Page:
The Paris terrorist attacks of November left the City of Lights sounding a lot more like Bagdad than a European metropolis. Between the coordinated kidnappings, shootings, and bombings, those living in the birthplace of democracy probably felt more like those living in the Middle East. Moving away from grandiose 9/11-sytle terrorist attacks designed to give Al Qaeda political legitimacy, the shifting threat of globalized terrorism appears to be focusing more on multiple, small-scale attacks of opportunity. Because terrorist attacks of this kind are easier to pursue, terrorist attacks could become more common, which threatens public safety and civil liberties.
Events like the Paris terrorist attacks are solely designed to instill fear and drive chaos that terrorists can use to force their view onto others. Humans feel particularly vulnerable and grow increasingly desperate to the point they make irrational decisions if they are unable retreat to a “safe haven” when threatened. Terrorists who can strike anywhere at any time are very effective at creating panic and provoking self-destructive reactions, i.e. bad policies, to their actions, because they are able to destroy the security of the community.
Sadly, these recent events are only part of a much larger history of violence that continues to rock the world. Beyond terrorism, mass shootings have become commonplace in the United States while violent crime in general plagues all communities of the world to varying degrees. Terrorism is a particularly scary form of violent crime, because terrorists use seemingly random violence and the indiscriminate murder of innocent civilians to force their will onto society as a whole.
In modern society, violence is seen as a disruptive force that undermines the very fabric of community and destroys the accomplishments of the human race. For more than a century, especially since the Cold War, the developed world has managed to suppress the violent side of human nature so well that events involving brutal and widespread destruction spark massive outrage and grievance throughout the International Community. This is why Westerners struggle so much to understand why people are attracted to terrorism and the motivations behind acts of violence.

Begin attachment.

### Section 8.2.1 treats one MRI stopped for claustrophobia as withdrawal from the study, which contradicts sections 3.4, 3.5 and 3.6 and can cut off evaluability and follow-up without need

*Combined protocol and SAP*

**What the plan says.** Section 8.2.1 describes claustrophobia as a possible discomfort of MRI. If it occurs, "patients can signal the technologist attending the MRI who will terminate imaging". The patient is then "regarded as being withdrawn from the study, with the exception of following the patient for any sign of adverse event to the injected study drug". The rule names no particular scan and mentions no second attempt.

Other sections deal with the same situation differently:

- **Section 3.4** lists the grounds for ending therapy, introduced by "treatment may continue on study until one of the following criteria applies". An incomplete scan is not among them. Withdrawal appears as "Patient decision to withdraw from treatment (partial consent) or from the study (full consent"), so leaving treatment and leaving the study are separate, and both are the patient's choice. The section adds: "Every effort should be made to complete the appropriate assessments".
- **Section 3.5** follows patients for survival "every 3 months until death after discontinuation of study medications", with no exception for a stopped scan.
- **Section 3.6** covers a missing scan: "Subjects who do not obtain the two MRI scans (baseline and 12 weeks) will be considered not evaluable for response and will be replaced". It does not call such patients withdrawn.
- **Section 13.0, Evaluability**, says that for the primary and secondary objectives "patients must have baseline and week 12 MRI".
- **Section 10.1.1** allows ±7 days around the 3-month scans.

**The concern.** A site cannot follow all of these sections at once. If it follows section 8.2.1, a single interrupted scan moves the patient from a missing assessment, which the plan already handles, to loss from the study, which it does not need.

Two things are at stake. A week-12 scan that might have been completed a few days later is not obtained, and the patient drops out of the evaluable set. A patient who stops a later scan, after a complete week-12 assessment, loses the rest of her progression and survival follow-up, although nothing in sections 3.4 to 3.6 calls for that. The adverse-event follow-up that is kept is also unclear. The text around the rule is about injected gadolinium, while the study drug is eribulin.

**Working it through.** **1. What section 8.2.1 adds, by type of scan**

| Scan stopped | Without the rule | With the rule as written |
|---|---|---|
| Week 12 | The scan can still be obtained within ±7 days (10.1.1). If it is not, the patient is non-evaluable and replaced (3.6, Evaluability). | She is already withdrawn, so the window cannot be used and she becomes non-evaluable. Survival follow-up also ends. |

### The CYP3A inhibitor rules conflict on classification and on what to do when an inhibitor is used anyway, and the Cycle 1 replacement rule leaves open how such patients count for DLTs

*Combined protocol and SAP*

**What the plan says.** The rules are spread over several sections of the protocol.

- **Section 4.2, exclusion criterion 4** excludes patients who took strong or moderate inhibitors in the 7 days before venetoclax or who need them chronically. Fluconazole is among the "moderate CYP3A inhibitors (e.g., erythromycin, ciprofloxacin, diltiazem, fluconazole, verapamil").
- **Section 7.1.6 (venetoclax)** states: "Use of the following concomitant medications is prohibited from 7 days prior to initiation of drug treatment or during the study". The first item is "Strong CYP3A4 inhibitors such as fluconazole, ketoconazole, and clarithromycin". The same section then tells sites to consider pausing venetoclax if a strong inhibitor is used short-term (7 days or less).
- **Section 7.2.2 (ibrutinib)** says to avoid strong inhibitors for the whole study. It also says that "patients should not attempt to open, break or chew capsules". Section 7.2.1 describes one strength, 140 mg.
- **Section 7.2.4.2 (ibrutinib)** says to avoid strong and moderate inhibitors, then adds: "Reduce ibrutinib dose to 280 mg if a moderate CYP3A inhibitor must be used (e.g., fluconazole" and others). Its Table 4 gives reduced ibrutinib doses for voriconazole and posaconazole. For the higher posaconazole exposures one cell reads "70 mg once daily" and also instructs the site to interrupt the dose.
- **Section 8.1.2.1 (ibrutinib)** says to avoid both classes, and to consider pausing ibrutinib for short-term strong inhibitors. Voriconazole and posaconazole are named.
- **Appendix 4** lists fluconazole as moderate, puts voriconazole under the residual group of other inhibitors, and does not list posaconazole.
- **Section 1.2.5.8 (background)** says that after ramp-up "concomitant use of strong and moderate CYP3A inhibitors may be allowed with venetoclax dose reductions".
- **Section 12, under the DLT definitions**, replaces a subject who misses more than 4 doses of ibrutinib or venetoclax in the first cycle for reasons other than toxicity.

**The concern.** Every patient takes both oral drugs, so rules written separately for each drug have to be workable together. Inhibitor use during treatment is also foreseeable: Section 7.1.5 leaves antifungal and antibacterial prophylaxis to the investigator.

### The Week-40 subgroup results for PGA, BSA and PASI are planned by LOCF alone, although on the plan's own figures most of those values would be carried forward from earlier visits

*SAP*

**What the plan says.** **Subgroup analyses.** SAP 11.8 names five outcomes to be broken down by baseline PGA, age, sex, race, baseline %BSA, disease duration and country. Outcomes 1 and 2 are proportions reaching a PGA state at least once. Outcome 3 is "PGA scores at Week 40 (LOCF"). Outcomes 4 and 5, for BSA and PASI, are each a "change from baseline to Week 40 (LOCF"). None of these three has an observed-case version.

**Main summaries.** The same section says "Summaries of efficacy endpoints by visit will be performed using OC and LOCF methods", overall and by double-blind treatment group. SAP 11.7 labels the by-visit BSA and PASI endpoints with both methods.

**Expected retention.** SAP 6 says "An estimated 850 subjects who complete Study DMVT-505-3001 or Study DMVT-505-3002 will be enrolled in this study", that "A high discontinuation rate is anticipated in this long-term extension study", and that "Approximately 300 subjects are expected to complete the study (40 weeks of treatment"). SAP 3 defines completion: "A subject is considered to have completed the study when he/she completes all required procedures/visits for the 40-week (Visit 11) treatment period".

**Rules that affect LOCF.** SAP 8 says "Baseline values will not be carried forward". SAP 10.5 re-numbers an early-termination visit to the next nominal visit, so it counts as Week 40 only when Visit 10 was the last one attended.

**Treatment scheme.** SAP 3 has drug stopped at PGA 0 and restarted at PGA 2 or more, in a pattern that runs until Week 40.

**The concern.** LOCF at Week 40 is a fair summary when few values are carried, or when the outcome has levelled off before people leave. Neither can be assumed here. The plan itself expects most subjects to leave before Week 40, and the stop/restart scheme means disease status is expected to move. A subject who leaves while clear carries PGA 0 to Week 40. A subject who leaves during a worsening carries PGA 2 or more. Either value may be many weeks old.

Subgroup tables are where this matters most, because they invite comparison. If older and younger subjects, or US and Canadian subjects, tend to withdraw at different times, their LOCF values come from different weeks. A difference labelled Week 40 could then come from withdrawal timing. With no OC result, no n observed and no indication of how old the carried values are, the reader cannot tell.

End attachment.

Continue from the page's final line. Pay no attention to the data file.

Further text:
For much of the developing world, however, unchecked violent crime is normal while war is commonplace. That said, the fallout of violence is just as devastating to those who experience the horror and pain of crime, terrorism, and war on a daily basis as those who are luckily enough to live in stable countries. In other words, terrorism periodically happens in the West, yet the Peoples of violence plagued, unstable regions, e.g. the Middle East, Africa, etc., must cope with it on a daily basis.
Given how most the developed world struggles with the trauma of violence, it should be self-evident that those living in violent regions need the International Community to help them overcome terrorism.
Where nations could once focus on their own national security, centuries of globalization have gradually created the need to guard against threats from all over the world. Consequently, the many Peoples of the world have a common interest in fighting terrorism and other forms of violence. Remembering the Arab Spring Revolutions, along with the long history of sacrifice Westerners made to ensure freedom endured in the face of war, there is also a common interest to ensure freedom and democracy for all.
This means pursuing our common interest to fight terrorist without surrendering our way of life to the tyranny of national security overreach.
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